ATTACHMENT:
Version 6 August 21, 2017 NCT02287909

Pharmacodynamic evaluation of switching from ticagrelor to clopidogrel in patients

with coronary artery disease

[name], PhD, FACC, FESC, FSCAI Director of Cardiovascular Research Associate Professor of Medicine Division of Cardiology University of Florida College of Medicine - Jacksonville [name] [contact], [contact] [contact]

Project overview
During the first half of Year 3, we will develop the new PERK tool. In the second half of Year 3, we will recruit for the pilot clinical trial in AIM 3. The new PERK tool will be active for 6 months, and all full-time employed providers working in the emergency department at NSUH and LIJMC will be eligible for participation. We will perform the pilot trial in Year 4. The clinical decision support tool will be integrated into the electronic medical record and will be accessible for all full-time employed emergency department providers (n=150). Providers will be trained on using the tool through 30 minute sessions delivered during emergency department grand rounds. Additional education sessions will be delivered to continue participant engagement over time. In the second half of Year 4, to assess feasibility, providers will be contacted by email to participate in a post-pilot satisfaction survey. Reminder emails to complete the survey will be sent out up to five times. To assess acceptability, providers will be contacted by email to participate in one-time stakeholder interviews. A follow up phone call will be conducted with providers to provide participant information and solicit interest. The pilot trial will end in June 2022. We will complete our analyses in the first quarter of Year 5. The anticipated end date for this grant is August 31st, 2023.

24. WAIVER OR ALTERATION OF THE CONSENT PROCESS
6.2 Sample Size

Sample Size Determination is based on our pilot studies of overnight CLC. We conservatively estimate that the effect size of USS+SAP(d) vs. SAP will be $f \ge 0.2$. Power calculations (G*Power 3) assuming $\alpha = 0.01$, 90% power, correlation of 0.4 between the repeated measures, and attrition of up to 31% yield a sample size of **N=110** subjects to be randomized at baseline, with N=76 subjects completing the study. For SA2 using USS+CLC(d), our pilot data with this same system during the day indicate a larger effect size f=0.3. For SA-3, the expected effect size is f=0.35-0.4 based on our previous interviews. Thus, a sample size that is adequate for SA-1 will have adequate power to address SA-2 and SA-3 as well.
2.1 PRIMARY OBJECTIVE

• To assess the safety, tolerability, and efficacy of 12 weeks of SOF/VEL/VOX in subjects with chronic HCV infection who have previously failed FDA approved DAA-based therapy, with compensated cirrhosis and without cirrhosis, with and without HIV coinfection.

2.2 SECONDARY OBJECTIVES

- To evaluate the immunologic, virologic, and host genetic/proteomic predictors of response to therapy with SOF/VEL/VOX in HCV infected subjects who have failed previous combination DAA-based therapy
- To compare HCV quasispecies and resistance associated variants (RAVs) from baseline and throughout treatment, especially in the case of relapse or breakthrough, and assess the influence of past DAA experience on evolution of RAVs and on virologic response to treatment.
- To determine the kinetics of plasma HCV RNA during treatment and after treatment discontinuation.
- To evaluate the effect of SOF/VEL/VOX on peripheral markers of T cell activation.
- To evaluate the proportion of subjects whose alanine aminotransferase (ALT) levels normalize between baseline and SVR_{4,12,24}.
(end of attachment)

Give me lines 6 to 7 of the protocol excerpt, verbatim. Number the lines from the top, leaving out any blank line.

During the first half of Year 3, we will develop the new PERK tool. In the second half of Year 3, we will recruit for the pilot clinical trial in AIM 3. The new PERK tool will be active for 6 months, and all full-time employed providers working in the emergency department at NSUH and LIJMC will be eligible for participation. We will perform the pilot trial in Year 4. The clinical decision support tool will be integrated into the electronic medical record and will be accessible for all full-time employed emergency department providers (n=150). Providers will be trained on using the tool through 30 minute sessions delivered during emergency department grand rounds. Additional education sessions will be delivered to continue participant engagement over time. In the second half of Year 4, to assess feasibility, providers will be contacted by email to participate in a post-pilot satisfaction survey. Reminder emails to complete the survey will be sent out up to five times. To assess acceptability, providers will be contacted by email to participate in one-time stakeholder interviews. A follow up phone call will be conducted with providers to provide participant information and solicit interest. The pilot trial will end in June 2022. We will complete our analyses in the first quarter of Year 5. The anticipated end date for this grant is August 31st, 2023.

24. WAIVER OR ALTERATION OF THE CONSENT PROCESS